The whole story started in 1899, when August Horch, a German engineer, decided to create a car company bearing his name in Cologne. He had a relentless personality and was always looking for innovation. August experimented a lot on the first Horch models, but because of the incurred costs for research and development, which were enormous according to administrators, he became more and more isolated from Horch & Cie. So, without any problems and with his great determination, he decided to start his own company in 1909. No longer able to use the Horch brand, since it was already registered, he decided to use the new name “Audi”, which in Latin means ''listen'', derived from the translation of “Horch” in German. The cars of the German brand achieved immediate success due to their robustness and reliability. The name of the cars follow the letters of the alphabet;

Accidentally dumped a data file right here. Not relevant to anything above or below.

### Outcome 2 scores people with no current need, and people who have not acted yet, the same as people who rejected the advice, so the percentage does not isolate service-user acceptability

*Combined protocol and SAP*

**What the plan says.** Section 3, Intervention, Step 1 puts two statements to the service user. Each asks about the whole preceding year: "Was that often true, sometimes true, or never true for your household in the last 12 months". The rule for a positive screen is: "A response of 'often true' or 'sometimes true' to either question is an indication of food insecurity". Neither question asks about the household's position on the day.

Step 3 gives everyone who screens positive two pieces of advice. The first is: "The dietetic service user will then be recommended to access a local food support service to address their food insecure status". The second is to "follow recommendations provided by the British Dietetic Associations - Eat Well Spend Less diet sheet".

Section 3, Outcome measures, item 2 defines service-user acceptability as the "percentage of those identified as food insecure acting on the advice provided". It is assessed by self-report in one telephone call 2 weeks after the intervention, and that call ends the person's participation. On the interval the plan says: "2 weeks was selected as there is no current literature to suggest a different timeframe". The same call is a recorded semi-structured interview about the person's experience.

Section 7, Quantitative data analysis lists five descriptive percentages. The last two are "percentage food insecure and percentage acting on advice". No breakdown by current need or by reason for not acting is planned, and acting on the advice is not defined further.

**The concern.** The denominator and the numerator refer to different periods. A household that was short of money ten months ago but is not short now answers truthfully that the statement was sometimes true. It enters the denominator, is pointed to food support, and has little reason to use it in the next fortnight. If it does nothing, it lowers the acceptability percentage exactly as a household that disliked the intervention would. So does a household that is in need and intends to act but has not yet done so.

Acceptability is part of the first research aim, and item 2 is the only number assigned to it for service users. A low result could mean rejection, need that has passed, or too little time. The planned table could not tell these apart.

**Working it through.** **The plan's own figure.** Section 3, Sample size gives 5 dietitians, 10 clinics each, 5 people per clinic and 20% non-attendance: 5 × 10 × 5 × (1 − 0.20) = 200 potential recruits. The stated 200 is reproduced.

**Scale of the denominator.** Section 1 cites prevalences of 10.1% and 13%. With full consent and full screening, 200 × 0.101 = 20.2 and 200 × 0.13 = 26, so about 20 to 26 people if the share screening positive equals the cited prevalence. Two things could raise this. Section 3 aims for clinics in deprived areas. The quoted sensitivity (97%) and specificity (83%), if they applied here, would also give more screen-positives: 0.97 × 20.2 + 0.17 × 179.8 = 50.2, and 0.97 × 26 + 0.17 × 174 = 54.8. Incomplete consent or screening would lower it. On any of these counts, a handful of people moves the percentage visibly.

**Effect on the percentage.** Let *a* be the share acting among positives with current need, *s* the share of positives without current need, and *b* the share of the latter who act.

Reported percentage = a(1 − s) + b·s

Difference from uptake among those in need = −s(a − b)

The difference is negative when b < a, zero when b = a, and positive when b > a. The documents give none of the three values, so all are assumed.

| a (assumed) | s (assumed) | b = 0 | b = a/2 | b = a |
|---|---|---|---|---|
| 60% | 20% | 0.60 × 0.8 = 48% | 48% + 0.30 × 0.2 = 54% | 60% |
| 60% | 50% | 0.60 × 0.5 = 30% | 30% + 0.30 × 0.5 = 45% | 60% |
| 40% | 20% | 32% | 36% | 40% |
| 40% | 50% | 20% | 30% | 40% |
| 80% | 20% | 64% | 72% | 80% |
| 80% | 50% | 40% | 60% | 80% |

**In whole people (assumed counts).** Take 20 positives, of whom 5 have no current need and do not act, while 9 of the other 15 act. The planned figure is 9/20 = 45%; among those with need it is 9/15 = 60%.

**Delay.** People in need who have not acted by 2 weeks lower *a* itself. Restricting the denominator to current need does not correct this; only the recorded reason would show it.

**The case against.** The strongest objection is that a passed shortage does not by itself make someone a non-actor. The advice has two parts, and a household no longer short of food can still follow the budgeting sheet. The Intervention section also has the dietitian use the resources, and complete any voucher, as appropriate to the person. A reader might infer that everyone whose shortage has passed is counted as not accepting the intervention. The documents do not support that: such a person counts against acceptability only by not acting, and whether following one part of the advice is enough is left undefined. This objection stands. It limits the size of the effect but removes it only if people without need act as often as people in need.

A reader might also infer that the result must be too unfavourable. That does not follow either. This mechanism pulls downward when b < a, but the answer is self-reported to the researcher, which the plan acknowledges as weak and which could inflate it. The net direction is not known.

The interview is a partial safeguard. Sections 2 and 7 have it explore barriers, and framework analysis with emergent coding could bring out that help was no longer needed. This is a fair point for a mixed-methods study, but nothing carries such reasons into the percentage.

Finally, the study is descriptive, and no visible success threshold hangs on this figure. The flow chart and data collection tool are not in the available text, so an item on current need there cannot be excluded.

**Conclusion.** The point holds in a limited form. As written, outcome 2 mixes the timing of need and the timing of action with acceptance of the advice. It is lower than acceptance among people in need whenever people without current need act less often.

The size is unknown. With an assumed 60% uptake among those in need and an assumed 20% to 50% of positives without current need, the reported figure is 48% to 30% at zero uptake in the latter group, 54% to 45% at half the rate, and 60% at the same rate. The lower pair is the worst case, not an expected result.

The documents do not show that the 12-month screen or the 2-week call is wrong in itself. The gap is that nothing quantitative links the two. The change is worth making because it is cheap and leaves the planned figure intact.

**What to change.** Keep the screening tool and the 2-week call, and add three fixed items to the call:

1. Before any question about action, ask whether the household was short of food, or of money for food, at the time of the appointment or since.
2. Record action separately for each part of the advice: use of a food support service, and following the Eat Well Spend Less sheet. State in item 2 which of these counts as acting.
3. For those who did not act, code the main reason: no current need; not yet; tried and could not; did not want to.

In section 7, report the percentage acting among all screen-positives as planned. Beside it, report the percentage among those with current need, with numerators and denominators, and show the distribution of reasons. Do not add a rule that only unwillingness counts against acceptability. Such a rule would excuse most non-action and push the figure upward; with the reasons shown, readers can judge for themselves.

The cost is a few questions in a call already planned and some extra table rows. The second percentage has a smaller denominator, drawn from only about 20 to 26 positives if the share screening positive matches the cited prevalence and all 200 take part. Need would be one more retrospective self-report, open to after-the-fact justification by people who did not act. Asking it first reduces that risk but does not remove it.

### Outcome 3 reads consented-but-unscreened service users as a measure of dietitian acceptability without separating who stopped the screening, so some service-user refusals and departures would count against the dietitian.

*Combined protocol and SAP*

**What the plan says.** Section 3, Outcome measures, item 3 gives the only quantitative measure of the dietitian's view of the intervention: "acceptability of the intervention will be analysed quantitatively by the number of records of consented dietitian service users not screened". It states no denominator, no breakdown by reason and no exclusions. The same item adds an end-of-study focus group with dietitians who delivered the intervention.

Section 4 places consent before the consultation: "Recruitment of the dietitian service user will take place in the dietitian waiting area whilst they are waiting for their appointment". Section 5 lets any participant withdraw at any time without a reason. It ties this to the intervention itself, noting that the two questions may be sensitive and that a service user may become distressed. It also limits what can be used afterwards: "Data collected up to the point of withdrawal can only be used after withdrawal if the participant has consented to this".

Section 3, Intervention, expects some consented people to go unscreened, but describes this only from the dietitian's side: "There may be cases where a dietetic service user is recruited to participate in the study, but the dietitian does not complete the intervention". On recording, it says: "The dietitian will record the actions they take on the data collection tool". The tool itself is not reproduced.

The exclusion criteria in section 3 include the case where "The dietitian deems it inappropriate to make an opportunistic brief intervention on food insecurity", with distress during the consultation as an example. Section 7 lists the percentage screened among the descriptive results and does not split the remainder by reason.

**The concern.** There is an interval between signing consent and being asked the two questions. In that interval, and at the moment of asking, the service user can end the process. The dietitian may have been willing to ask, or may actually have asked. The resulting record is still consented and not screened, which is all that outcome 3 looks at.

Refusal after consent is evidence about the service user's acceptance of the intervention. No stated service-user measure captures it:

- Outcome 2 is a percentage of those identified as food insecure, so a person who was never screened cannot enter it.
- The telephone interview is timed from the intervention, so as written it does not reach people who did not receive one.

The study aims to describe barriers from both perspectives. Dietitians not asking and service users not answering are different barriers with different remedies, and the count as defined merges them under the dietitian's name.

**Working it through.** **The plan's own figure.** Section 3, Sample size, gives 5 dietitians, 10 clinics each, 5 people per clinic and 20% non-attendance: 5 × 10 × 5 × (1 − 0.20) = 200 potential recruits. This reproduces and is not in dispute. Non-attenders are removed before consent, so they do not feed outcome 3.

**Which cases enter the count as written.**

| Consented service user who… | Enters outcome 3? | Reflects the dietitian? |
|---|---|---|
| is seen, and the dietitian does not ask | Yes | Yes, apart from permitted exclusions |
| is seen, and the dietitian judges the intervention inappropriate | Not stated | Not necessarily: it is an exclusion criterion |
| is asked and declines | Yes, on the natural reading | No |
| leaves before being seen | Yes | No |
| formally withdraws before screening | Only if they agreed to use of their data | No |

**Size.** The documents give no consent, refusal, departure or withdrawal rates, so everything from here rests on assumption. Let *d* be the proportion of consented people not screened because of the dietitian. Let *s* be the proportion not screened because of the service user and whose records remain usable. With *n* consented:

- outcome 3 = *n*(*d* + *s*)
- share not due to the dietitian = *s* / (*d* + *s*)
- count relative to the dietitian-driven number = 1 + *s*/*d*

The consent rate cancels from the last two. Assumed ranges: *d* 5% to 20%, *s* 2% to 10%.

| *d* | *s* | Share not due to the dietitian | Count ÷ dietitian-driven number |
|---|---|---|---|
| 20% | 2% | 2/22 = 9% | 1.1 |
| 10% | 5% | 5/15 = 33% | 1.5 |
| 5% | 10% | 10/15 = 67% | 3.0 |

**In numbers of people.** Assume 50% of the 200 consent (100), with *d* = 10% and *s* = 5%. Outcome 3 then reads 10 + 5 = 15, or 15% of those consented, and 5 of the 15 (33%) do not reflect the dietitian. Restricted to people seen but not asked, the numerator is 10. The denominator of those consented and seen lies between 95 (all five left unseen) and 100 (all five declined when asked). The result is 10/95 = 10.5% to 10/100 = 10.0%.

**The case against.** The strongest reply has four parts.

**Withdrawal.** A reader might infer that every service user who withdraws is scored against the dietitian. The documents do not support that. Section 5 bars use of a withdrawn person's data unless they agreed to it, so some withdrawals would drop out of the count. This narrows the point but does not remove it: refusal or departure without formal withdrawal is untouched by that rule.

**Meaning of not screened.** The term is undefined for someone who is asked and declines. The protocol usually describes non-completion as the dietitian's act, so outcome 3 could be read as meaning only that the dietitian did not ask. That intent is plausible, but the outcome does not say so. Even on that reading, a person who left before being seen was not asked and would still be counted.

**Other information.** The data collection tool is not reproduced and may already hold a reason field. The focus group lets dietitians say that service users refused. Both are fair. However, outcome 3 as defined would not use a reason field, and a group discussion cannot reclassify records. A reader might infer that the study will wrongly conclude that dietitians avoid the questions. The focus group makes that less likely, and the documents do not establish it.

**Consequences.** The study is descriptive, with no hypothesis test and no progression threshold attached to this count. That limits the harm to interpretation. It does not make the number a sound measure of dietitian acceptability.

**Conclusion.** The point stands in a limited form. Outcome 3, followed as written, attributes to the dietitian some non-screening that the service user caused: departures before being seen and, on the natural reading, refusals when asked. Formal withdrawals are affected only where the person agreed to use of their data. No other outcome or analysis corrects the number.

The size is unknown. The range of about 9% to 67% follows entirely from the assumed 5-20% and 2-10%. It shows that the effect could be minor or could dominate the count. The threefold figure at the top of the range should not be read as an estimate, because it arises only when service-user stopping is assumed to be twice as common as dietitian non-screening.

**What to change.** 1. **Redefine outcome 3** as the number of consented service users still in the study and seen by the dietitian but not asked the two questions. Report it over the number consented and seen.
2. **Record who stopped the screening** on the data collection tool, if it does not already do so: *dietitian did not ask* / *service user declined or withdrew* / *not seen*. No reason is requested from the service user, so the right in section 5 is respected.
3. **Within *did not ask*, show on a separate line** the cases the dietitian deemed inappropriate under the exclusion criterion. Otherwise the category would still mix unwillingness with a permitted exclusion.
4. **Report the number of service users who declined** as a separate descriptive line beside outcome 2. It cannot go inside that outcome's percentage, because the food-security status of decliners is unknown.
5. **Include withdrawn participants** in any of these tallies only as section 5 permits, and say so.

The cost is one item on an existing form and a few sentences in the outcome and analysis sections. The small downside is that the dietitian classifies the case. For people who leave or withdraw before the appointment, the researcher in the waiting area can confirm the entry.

The first Audi in history, the Typ A was built in 1910 with a 2.6 petrol engine, four cylinders, 22 horsepower, 4-speed gearbox and rear-wheel drive. It had many elements in common with the simultaneous Horc10PS, which were various characteristics obviously exploited by August. Thanks to the product quality, the car was produced until 1912, and at the end it was at first replaced by Typ B, its natural evolution, and then from 1912 to 1921 by the Typ C, that was winning sporting competitions. With the end of World War I, however, the brand found itself facing one of the worst periods and declared bankruptcy in 1927. The merit of the brand's resurrection goes to the Volkswagen Group which took over the Auto Union: an automotive group made up of DKW, Audi, Horch and Wanderer, and the group which created the small Auto Union Audi 50 of 1974, anticipating the forms of the Volkswagen Polo and Golf. But the real turning point came only in 1968 with the launch of the flagship Audi 100: post-war’s first saloon of upper class, produced in four series that reinterpreted the canons of the classical sedan, preserving the original mechanical layout. The company with the four rings, however, needed to make a change in their own image, and in 1980 it launched the Quattro, a coupé with the innovative all-wheel drive. The extraordinary decision to offer the all-wheel drive on non-off-road cars is even today the signature on its 4WD vehicles. Throughout the second half of the 80s, Audi succeeded very well in competing with the brands BMW and Mercedes; and in the mid 90s, to challenge the competition, it launched the Audi A8, the first mass-produced car with an all-aluminium framework. Among the other top models, there can also be found the 1994 A4 (heir of Audi 80), the 1996 A3, TT 1998, and the Audi R8 in 2006: high-performance sports cars, created to compete with the Porsche Carrera, on the mechanical basis of Lamborghini Gallardo.